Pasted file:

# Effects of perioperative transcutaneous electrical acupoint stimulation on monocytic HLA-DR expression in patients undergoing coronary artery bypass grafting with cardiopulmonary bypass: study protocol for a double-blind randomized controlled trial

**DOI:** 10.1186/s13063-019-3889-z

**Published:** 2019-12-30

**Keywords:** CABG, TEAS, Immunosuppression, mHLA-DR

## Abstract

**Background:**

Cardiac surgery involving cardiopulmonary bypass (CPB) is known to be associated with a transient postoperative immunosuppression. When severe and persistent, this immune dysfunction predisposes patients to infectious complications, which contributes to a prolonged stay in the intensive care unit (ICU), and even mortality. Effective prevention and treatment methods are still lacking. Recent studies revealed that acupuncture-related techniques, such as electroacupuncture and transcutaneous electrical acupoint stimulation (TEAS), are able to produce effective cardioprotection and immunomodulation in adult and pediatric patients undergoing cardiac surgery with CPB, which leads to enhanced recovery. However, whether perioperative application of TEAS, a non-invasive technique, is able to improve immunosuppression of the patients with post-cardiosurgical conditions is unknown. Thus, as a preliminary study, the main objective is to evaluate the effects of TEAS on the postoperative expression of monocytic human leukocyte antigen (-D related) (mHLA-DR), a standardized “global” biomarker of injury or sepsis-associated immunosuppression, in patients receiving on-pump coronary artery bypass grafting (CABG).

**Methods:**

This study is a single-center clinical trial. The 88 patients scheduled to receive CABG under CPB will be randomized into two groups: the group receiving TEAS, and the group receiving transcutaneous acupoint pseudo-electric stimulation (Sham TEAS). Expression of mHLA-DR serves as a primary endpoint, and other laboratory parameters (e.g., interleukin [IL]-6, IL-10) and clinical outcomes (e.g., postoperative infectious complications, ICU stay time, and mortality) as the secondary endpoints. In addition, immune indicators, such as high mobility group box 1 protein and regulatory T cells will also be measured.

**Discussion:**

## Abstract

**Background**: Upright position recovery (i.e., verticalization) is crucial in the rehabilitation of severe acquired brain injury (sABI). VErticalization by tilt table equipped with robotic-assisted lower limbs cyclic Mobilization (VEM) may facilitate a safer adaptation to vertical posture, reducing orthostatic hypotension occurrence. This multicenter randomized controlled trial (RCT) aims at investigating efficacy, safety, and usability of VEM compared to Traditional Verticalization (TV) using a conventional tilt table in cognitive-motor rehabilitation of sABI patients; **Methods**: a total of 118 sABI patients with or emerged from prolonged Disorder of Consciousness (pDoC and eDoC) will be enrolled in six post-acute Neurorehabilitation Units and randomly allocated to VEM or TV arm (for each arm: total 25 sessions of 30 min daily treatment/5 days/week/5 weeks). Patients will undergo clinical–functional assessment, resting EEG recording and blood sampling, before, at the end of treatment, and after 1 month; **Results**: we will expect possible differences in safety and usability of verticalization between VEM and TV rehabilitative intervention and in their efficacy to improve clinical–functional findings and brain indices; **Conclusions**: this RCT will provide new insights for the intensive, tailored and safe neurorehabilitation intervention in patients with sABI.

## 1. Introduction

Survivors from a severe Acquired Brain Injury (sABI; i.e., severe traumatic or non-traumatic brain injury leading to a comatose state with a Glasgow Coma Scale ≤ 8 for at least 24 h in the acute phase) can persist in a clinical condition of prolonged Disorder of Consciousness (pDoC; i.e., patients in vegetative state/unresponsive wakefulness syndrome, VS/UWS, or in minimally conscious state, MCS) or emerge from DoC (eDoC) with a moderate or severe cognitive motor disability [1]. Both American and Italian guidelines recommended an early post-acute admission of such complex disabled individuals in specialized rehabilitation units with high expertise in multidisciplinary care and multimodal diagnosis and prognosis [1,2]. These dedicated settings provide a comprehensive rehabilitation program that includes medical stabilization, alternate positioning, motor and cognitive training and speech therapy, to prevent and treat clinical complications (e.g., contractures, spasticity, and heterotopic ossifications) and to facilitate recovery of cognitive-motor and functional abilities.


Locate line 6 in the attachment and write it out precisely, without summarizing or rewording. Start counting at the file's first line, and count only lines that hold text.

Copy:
**Background:**